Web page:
Heh-heh. Peace!


Friday, November 11, 2005


Another free Tim Kreitz MP3

I've been busy in the studio, as usual, with work and personal projects. My latest recording is another cut for the Covercraft LP. It is a version of Some Kind of Wonderful that puts the funk back in "Grand Funk Railroad."

This song is dedicated to my wife, by the way, who has made the past 17 years worth living. Enjoy!

And as always, there is lots of free MP3age at my website:


Tuesday, November 08, 2005


More nonsense from another non-motorcyclist

As motorcycling popularity in the U.S. peaks at a 25-year high, pseudo-intellectuals from all walks of life are stepping up to tell us everything they don't know about the practice of street riding. This week's featured 'writer' is Michelle Groh-Gordy. Get a load of these gems:

"In a nutshell, lane-splitting in California is legal if it is done 'safely and prudently.' Unfortunately, this philosophy leaves a lot of room for interpretation."

'Safely and Prudently' is standard language in thousands of traffic statutes across all 50 states. It is a purposefully ambiguous piece of legaleze, usually worded as such so that law enforcement officers will have more leeway in making traffic contacts -- which in turn leads to more revenue for the government. With the above quote alone, Groh-Gordy has managed to immediately dismantle her own argument.

"The oft-referred to comprehensive study on motorcycle safety, coincidentally named The Hurt Report, concluded that motorcycle riding between lanes tends to be slightly safer for a rider than if they were subjected to frequent stops along with the rest of the driving population. I would feel more comfortable throwing my hat behind a more current study, however. It seems to me that traffic conditions might have changed just a smidge since the 1970s, when Harry Hurt was doing his research."

Don't bet on it. American traffic control systems are exactly the same as they were in the early 1980s when Dr. Hurt released his study. The only substantive changes are to be found in the existence of additional congestion in a metropolitan areas, along with the perpetuation of urban sprawl -- both of which would tend to further bolster the Hurt findings. My guess is that Groh-Gordy hasn't even bothered to read the causal data in the study.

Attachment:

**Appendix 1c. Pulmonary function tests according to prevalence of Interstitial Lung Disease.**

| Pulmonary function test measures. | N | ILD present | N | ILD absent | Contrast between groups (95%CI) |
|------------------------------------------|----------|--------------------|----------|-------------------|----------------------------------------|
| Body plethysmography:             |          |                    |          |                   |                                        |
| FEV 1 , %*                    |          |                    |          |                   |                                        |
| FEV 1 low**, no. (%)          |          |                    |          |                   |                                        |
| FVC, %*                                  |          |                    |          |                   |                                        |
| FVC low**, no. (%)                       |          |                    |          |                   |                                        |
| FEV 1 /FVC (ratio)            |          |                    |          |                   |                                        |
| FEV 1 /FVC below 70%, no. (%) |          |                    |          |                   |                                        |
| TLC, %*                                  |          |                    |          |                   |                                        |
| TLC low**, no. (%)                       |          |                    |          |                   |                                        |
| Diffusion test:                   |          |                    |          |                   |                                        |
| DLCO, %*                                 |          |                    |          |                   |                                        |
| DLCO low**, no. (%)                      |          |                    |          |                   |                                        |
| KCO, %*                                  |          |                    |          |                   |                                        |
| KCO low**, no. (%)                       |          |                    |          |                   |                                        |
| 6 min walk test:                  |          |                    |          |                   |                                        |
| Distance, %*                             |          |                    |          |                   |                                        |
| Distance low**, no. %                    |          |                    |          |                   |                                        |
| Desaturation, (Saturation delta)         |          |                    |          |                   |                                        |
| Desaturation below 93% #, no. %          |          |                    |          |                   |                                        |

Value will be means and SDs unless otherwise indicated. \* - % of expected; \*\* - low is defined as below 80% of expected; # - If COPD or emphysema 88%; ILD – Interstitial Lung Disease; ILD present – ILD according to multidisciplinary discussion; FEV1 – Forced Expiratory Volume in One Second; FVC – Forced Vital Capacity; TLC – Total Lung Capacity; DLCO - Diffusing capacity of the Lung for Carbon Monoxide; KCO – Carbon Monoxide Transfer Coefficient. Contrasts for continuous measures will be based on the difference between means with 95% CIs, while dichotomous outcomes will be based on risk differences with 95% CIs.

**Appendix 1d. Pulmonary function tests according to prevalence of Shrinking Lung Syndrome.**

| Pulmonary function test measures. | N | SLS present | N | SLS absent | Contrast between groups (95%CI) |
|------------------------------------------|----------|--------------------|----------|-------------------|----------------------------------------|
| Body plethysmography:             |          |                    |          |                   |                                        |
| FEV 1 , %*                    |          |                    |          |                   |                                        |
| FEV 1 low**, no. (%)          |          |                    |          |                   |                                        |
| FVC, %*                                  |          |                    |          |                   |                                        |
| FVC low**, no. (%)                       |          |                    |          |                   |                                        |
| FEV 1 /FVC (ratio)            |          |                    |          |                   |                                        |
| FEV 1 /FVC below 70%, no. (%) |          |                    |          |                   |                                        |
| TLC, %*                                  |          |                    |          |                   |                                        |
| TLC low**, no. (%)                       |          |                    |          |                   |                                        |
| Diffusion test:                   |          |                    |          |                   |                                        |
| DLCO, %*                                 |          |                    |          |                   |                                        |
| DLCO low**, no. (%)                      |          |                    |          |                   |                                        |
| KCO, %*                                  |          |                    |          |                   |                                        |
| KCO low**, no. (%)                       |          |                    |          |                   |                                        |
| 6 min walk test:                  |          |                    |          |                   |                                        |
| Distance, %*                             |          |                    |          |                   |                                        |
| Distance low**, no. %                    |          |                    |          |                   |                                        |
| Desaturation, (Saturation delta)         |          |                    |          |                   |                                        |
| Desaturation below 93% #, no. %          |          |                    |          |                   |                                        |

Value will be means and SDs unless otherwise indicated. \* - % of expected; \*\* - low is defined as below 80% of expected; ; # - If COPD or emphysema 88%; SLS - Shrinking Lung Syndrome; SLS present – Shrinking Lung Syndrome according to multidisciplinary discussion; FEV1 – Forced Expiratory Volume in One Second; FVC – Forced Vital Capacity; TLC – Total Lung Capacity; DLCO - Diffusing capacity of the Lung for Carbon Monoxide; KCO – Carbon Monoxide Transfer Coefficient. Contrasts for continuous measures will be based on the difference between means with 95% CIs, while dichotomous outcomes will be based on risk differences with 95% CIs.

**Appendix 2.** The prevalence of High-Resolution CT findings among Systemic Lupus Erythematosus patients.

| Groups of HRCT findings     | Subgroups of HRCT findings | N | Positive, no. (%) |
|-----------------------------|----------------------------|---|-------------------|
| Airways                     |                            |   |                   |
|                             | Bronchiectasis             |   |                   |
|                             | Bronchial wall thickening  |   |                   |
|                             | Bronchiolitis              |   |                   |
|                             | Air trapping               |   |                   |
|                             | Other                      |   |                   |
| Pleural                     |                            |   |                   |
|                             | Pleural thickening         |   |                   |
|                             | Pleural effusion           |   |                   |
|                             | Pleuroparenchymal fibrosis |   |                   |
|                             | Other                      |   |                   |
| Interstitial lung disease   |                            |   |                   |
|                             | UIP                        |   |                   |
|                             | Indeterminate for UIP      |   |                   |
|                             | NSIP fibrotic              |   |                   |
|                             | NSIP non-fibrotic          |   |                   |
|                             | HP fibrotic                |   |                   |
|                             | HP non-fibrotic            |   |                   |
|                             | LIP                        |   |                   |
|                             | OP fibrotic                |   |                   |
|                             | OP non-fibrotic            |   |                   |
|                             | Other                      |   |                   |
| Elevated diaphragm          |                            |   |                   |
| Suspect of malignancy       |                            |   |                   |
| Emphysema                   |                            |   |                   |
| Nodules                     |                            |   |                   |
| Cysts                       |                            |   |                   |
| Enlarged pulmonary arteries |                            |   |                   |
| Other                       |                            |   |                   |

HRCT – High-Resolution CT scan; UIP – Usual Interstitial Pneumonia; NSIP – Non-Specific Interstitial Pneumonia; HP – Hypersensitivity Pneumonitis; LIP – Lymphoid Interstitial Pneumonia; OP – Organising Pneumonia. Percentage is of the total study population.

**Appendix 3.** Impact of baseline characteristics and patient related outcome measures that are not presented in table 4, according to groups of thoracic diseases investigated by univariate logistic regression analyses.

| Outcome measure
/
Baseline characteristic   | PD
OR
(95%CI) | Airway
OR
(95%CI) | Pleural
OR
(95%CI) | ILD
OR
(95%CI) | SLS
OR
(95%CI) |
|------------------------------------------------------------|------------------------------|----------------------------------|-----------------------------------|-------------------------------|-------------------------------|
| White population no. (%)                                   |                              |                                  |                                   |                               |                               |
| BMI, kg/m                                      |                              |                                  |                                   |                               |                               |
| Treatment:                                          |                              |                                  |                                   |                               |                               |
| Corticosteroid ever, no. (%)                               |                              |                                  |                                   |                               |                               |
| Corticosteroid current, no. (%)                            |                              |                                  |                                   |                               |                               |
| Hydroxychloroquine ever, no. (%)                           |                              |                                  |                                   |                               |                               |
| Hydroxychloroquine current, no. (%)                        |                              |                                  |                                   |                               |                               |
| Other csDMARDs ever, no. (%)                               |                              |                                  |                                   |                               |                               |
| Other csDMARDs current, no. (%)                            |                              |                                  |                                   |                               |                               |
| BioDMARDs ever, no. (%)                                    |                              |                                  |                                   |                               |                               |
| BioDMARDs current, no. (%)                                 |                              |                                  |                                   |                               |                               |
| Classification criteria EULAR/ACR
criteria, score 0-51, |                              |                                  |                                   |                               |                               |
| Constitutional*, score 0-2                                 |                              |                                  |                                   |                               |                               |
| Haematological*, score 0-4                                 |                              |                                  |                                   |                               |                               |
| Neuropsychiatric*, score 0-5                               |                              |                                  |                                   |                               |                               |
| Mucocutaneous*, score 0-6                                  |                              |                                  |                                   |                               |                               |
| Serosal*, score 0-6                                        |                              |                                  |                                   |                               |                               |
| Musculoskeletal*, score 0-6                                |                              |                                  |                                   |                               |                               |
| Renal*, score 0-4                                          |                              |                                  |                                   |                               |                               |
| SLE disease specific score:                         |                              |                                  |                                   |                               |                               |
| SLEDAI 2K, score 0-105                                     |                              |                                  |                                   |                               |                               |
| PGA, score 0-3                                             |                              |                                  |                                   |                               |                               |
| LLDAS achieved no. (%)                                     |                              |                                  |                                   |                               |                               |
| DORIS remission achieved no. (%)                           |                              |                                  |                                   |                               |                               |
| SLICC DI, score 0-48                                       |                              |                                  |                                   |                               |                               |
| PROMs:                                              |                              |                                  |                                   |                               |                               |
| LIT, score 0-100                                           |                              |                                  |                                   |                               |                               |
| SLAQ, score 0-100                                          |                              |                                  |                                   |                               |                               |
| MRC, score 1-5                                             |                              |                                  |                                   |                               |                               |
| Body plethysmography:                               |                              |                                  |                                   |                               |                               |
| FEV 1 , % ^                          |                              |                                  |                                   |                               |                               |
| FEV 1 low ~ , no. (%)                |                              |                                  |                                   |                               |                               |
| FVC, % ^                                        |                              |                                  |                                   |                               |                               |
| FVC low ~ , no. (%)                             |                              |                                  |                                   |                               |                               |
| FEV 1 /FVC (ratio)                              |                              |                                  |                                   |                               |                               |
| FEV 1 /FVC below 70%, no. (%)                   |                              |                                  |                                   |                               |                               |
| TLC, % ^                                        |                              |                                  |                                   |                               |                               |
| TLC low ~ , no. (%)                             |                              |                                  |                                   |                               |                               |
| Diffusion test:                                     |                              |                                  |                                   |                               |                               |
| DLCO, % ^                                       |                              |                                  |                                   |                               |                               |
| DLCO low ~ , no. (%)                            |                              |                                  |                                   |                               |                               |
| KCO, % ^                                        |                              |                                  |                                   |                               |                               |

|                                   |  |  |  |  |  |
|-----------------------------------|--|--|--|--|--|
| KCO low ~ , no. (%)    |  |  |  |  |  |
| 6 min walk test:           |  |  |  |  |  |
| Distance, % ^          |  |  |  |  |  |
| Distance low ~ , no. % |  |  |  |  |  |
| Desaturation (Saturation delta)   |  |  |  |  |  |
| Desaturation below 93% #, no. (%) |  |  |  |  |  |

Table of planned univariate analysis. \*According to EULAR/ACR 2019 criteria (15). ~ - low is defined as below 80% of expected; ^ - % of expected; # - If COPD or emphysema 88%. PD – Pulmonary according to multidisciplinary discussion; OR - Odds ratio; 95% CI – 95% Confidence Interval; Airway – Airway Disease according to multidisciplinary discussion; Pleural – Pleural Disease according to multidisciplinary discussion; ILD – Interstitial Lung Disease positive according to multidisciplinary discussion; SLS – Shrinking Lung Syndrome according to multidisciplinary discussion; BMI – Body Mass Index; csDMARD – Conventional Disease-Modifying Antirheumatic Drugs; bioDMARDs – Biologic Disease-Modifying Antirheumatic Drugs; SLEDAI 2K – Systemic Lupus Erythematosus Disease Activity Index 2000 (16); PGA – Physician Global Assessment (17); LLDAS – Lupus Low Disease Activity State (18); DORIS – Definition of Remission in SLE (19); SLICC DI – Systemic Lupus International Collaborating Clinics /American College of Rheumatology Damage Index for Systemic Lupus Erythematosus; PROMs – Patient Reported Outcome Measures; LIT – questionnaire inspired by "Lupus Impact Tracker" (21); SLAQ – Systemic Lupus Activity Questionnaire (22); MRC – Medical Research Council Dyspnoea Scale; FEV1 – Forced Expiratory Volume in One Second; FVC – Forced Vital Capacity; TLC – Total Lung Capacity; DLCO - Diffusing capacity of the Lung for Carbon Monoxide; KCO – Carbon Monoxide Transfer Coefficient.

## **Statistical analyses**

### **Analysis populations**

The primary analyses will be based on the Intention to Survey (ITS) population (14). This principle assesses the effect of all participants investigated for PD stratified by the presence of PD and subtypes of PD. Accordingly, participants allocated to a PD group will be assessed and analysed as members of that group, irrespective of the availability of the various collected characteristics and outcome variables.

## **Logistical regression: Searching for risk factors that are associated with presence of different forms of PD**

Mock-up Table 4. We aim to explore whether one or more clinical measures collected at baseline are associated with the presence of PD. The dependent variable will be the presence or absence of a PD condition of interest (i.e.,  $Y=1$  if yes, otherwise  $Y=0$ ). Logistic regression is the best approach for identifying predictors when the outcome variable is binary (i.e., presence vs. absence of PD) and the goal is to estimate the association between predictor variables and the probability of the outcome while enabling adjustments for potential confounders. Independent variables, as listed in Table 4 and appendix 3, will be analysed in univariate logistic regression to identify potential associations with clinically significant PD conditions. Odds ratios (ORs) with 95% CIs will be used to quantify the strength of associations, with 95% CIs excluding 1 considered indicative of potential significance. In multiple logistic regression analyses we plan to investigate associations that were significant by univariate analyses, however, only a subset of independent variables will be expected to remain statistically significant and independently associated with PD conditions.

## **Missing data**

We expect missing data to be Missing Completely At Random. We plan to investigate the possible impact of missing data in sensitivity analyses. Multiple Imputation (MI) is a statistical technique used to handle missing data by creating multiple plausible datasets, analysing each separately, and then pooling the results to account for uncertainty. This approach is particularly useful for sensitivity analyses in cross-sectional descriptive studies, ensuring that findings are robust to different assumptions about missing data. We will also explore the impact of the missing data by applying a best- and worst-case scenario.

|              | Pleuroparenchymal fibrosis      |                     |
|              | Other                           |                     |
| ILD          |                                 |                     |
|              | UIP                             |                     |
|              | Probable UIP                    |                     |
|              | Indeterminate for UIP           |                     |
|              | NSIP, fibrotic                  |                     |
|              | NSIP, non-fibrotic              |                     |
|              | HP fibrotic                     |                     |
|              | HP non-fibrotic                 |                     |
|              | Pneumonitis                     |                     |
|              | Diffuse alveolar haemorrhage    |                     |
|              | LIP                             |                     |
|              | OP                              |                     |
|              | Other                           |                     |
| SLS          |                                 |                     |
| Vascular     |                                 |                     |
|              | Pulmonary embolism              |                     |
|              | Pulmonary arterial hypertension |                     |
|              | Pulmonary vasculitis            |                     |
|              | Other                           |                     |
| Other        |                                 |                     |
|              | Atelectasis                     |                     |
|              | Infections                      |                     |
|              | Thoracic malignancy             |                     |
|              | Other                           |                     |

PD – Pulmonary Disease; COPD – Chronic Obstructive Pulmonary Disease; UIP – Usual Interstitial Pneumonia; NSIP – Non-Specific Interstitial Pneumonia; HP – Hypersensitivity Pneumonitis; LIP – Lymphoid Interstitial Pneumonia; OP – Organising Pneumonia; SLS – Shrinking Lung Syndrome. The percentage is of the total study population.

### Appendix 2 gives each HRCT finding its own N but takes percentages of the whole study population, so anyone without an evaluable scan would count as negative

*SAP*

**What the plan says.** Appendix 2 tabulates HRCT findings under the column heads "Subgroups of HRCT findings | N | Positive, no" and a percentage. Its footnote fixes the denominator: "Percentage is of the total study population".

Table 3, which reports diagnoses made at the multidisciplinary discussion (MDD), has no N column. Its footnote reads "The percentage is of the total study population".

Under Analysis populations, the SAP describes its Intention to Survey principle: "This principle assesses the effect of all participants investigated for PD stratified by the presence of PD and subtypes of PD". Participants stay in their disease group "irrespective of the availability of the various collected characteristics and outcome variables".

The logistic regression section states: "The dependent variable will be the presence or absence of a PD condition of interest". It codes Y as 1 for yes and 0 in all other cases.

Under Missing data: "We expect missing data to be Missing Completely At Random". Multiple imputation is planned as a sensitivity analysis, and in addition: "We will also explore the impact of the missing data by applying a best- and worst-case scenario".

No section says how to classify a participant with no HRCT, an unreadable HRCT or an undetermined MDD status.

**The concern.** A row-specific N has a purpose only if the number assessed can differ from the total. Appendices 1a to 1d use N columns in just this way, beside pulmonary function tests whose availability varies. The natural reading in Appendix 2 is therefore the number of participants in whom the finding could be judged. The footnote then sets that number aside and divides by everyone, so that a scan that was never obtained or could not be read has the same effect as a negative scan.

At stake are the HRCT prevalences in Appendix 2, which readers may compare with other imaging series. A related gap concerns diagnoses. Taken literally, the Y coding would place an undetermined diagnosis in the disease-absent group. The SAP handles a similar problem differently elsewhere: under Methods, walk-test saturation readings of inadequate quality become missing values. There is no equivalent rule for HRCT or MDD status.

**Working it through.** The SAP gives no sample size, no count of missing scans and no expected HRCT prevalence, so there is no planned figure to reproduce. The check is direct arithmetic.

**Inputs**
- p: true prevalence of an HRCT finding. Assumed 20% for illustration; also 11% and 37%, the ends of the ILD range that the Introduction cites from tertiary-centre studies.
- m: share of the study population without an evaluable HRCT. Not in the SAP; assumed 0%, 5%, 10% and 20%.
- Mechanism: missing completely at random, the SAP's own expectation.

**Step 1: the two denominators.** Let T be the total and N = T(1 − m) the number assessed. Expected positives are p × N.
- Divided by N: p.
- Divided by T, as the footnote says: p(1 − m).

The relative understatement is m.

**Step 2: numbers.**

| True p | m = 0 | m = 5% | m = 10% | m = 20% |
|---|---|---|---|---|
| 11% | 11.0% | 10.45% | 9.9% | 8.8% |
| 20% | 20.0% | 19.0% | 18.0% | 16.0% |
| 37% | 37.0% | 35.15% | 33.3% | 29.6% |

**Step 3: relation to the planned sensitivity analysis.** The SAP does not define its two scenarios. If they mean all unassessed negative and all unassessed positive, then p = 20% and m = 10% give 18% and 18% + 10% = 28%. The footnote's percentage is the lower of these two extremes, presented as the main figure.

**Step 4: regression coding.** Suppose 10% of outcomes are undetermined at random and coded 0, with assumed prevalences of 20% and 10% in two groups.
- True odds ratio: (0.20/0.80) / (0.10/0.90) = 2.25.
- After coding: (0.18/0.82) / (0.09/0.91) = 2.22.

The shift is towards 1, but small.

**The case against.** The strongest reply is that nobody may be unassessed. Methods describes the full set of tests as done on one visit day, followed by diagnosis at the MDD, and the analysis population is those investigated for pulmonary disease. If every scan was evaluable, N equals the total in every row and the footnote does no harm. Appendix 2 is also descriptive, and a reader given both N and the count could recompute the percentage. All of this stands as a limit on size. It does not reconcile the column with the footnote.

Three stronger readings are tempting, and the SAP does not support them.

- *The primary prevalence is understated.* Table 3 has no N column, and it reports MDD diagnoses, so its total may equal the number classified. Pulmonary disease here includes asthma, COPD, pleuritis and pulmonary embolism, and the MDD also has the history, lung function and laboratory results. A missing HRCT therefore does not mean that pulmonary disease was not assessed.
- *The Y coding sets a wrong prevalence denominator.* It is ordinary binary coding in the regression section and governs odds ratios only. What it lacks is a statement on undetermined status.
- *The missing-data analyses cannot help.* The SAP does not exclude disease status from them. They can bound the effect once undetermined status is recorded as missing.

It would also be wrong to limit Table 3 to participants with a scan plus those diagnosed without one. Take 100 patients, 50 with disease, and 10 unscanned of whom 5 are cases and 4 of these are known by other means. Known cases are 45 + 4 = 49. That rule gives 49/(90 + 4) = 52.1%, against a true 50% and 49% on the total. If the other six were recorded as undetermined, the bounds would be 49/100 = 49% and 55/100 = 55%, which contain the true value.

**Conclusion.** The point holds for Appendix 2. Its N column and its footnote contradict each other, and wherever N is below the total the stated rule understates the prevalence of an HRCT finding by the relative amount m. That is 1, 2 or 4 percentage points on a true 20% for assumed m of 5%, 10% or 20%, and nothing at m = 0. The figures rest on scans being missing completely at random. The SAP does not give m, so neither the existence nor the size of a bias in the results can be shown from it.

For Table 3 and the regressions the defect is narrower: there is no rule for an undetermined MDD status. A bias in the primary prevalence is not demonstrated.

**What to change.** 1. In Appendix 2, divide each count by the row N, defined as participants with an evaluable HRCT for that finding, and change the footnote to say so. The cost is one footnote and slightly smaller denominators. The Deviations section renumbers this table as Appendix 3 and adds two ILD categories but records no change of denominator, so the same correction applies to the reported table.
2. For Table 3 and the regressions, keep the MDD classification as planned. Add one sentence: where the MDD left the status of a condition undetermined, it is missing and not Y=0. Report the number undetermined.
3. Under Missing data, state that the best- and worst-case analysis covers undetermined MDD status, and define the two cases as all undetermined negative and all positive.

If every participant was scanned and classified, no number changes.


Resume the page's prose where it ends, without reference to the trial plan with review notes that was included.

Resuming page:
"My side of the coin comes from an admittedly narrower perspective: that of a vehicle driver who never manages to actually see the motorcyclist that is cutting between the lanes until the roar of their engine is in my ear and their bike has already passed by."

Because she's probably talking on her cell phone, ignoring her rear views, practicing poor lane discipline, and generally pretending that her SUV makes her goddess of the roadway. The attitude that motorcycles deserve no special consideration in traffic is typical of the average Starbuck's-slurping, XM radio-dazed commuter.

"According to published California DMV statistics, in most accidents between a car and a motorcycle, the driver of the car is at fault."

Damn straight. Because the vast majority of them are 90-IQ lemmings who view their car as an appliance, rather than a vehicle to be piloted.

"I truly have no issues with motorcycle riders in general..."